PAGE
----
Flash Report

Q1 2017 LCFS Deficits Exceed Credits for First Time

Aug 7, 2017

On August 2, the California Air Resources Board (CARB) released the first quarter 2017 data from the Low Carbon Fuel Standard (LCFS) Reporting Tool (LRT). For the first time, LCFS deficits exceeded credits for a quarter, and the total banked credits declined. The chart below shows the decline in the first quarter and the break from the historical trend since 2011.

Figure 1. Total Credits and Deficits (MT) for All Fuels Reported, Q1 2011 – Q1 2017

Source: 2017 LCFS Reporting Tool (LRT) Quarterly Data Summary – Report No. 1

Recently, LCFS credit prices have been in a slight decline, but the LCFS credit market reacted to this Q1 data release by rising 27% last week. 

Figure 2. Weekly Snapshot LCFS Credit

Source: Oil Price Information Service

For the first quarter of 2017, about 1.91 million metric tons (MT) of credits were generated compared to 2.36 million MT of deficits – a net deficit of 0.45 million MT for the quarter.  Whether this deficit trend will continue through 2017 is the pressing question. Several observations help put this quarterly data in perspective:

  1. For the quarter compared to the fourth quarter of 2016, volumes of nearly all alternatives (excluding electricity) and renewables were down. Volumes of California Reformulated Gasoline Blendstock for Oxygenate Blending (CARBOB) and ultra-low-sulfur diesel (ULSD) were also down, likely due to the wet weather.
  2. Historically – particularly prior to 2016 – the first quarter has been a low one for LCFS credit generation. (In 2016, because of pathway recertification, fuel CIs were changed during the year, affecting credit generation trends.)
  3. The estimate of unmetered, on-road electricity is performed only once a year – in February – and added to the LRT for the fourth quarter of the previous year. Thus, the data of the first three quarters does not include these credits which are, in fact, generated each quarter. When the final 2017 number are in, the first quarter deficit will be less by the addition on unmetered on-road electricity. For reference: On June 9, 2016 CARB issued a revision to their February estimate and a total of 510,229 credits were added in 2016 for unmetered electricity (about 128,000 MT per quarter).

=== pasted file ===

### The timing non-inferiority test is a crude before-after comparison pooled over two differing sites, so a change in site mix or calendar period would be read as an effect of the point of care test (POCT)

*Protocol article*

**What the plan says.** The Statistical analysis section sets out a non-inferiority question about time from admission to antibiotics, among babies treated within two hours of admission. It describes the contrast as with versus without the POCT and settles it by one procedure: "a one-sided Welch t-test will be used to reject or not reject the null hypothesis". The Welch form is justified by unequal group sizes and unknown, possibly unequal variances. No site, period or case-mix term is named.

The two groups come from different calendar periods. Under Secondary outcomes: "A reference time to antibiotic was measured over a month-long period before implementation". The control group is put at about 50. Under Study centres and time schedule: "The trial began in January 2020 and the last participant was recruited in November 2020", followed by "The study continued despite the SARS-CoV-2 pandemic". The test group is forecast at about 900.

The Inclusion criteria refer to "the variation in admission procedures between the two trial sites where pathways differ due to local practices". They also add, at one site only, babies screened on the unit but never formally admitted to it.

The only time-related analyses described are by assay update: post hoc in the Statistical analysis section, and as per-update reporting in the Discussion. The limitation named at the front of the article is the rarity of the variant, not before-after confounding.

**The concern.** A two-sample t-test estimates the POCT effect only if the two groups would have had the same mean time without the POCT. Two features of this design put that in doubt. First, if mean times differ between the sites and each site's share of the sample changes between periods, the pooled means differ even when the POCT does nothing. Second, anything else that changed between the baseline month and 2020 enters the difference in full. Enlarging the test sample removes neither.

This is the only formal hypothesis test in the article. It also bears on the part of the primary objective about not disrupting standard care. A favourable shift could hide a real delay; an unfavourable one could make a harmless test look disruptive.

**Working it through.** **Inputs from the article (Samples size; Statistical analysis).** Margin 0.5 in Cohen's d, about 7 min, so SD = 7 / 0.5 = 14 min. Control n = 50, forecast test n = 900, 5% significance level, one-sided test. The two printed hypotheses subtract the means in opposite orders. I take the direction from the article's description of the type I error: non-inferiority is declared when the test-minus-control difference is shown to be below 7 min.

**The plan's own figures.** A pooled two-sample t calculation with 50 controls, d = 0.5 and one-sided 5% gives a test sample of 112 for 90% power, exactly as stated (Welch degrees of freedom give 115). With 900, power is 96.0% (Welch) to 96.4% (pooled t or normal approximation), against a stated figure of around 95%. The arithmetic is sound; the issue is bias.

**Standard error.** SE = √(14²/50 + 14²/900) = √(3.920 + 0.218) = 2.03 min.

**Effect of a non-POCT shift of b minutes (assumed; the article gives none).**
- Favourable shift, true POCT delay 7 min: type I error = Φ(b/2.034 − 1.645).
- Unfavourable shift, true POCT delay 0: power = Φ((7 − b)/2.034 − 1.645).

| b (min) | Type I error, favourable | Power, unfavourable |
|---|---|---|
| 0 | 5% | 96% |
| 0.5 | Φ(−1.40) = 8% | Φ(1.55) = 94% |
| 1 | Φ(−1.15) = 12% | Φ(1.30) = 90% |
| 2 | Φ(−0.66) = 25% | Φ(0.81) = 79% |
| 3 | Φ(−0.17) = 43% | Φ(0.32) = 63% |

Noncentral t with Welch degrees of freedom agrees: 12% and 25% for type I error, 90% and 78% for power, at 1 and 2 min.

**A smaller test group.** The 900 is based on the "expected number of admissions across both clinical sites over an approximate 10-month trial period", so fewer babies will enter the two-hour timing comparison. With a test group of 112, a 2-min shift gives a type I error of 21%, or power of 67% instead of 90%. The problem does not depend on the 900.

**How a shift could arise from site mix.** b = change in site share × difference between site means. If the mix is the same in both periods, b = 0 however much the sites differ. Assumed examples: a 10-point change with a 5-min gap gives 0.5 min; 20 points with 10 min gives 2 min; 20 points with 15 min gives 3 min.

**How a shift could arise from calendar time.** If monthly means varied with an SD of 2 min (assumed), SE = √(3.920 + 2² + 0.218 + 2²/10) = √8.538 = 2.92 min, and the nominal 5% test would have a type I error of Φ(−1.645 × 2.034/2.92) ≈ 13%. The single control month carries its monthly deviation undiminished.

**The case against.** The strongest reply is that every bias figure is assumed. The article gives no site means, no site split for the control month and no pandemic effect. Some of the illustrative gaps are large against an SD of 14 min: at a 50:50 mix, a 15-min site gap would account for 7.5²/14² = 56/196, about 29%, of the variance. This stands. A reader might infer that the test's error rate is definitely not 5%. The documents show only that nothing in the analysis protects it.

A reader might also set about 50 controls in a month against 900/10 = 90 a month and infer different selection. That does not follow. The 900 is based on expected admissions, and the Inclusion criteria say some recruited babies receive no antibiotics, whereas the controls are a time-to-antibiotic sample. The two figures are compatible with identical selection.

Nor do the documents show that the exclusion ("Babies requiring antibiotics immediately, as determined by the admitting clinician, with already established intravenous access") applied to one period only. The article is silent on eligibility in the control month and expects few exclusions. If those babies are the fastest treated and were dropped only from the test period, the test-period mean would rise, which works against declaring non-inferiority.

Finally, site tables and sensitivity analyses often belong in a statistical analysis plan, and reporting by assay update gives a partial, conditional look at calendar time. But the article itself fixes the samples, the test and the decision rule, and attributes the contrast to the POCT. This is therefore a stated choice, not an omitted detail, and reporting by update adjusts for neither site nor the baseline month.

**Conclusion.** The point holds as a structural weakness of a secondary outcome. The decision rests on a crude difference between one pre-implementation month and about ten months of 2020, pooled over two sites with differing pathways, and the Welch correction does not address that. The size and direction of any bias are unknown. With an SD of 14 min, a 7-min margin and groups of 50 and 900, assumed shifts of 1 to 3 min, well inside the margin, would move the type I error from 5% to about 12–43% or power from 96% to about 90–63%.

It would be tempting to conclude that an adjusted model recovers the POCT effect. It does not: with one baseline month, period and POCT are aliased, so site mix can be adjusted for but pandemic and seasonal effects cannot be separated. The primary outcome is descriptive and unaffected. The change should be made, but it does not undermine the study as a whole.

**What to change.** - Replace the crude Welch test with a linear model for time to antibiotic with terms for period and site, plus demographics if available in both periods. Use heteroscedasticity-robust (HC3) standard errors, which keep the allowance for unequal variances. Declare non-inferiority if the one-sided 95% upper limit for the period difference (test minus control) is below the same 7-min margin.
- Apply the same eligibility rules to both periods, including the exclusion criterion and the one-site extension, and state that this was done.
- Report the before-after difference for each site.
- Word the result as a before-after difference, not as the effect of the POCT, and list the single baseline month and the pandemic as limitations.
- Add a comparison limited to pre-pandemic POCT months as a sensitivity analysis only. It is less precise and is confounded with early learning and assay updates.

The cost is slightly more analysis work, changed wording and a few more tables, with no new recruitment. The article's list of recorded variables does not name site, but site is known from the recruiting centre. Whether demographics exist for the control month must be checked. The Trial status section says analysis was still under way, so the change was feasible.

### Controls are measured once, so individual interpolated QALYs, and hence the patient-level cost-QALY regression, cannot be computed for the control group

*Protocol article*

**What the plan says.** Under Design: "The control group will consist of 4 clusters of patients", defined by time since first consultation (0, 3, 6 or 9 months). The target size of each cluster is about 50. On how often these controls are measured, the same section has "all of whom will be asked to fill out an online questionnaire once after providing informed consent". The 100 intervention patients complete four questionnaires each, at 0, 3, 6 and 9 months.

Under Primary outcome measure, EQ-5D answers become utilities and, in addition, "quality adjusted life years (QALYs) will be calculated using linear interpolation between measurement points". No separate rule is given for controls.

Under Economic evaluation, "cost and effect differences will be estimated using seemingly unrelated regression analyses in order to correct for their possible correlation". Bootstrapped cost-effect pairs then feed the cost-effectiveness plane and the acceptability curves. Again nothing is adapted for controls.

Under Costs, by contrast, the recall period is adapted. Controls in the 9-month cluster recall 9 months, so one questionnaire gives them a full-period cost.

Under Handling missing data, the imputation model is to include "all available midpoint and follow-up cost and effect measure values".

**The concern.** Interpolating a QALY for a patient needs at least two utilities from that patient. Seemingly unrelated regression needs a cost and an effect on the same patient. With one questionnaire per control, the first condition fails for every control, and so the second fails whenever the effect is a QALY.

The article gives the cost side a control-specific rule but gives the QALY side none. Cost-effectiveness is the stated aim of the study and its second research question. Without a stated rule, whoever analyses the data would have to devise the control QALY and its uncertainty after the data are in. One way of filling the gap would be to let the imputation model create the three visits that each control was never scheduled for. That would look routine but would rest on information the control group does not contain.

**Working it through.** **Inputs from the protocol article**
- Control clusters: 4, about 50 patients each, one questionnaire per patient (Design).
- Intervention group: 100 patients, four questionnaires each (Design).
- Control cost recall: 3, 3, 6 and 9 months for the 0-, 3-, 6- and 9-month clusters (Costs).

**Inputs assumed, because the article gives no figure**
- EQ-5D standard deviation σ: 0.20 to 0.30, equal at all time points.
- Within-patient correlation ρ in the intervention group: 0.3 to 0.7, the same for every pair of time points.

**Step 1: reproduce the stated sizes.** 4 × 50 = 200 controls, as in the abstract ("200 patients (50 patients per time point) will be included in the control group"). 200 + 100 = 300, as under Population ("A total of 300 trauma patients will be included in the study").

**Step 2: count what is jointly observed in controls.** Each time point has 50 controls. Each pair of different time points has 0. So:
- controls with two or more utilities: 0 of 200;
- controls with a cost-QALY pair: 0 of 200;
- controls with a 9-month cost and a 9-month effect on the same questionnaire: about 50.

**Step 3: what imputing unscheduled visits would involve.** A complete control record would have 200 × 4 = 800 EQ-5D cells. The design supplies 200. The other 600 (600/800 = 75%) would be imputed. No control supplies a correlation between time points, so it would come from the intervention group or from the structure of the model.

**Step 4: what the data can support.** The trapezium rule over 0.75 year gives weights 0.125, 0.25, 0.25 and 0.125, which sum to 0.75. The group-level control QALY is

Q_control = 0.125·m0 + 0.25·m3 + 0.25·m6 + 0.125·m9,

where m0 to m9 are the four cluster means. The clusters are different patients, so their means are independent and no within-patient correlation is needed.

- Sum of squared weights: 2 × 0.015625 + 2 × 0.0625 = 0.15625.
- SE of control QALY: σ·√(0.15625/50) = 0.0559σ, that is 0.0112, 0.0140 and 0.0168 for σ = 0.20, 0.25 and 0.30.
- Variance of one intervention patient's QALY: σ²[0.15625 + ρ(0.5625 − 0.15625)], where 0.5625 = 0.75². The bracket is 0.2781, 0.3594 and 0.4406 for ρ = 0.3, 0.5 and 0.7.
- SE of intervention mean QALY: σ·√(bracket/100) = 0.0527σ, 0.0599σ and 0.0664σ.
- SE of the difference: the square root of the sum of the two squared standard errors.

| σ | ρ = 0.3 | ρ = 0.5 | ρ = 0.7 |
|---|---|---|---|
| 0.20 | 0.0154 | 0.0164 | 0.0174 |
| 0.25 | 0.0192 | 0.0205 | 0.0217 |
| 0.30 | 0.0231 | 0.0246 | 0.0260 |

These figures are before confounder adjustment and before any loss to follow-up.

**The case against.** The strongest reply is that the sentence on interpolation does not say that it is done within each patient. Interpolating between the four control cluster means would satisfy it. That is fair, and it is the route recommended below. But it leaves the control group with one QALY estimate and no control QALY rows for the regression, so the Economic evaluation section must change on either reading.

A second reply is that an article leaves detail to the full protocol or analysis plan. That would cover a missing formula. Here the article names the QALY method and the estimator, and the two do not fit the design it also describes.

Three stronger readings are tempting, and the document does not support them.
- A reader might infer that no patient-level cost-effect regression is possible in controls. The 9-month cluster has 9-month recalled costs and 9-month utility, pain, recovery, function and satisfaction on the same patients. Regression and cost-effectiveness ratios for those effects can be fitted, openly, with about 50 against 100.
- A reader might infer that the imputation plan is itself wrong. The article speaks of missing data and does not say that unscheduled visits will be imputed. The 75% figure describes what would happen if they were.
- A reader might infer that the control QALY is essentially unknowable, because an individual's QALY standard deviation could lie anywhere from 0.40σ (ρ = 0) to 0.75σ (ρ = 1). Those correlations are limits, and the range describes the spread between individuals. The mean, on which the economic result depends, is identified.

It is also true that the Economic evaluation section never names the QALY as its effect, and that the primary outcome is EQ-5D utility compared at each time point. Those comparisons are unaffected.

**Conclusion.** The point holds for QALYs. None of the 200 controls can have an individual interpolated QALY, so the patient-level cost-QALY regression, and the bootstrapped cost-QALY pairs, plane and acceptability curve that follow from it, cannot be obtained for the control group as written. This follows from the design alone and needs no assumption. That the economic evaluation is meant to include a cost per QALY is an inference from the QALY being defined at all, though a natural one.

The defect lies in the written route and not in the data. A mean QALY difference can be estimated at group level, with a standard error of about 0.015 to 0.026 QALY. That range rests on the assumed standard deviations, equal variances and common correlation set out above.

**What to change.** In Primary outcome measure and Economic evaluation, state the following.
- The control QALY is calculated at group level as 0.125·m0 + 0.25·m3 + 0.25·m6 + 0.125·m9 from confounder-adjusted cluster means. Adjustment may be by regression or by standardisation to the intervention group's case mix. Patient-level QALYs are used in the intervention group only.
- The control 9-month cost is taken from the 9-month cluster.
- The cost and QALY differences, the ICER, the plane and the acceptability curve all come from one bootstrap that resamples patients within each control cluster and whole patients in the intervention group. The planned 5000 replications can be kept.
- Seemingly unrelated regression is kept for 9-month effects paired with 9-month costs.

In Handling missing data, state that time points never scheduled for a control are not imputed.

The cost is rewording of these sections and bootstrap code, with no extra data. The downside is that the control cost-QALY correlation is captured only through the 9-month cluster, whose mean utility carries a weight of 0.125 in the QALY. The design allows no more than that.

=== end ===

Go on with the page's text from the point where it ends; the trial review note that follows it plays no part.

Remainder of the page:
4. The Standard has gotten tougher as the CI reduction requirement increased from 2.0% below 2010 levels in 2016 to 3.5% below in 2017. Besides the obvious increase in deficits from conventional fuels, this change in standard also reduces the credits earned by alternatives and renewables.

The fourth observation above is the most significant change in the trend and will be a major factor in 2018 when there will be an additional 1.5% increase to the reduction requirement. How the change in standard impacts the program can be seen by a calculation. If the 2016 to 2017 standard difference is applied to the 2016 fuel volumes, the net change in credits is about 870,000 MT. That is more than the 2016 average of about 600,000 MT of net credits or the fourth quarter 2016 of 736,000 MT. This calculation illustrates that if the 2017 standard is applied to 2016, each quarter would have been in net deficit, so without an increase in year-to-year credit generation, 2017 will be in deficit.

If 2017 is to end with a net credit position and not depend on banked credits, the final three quarters of 2017 must show increases in low-carbon fuel volumes and decreases in average CI for each fuel paired with a strong on-road unmetered electricity estimate.

We will go into greater detail on these issues in our upcoming Monthly and Quarterly LCFS Newsletters, published on August 15th and August 22nd, respectively.

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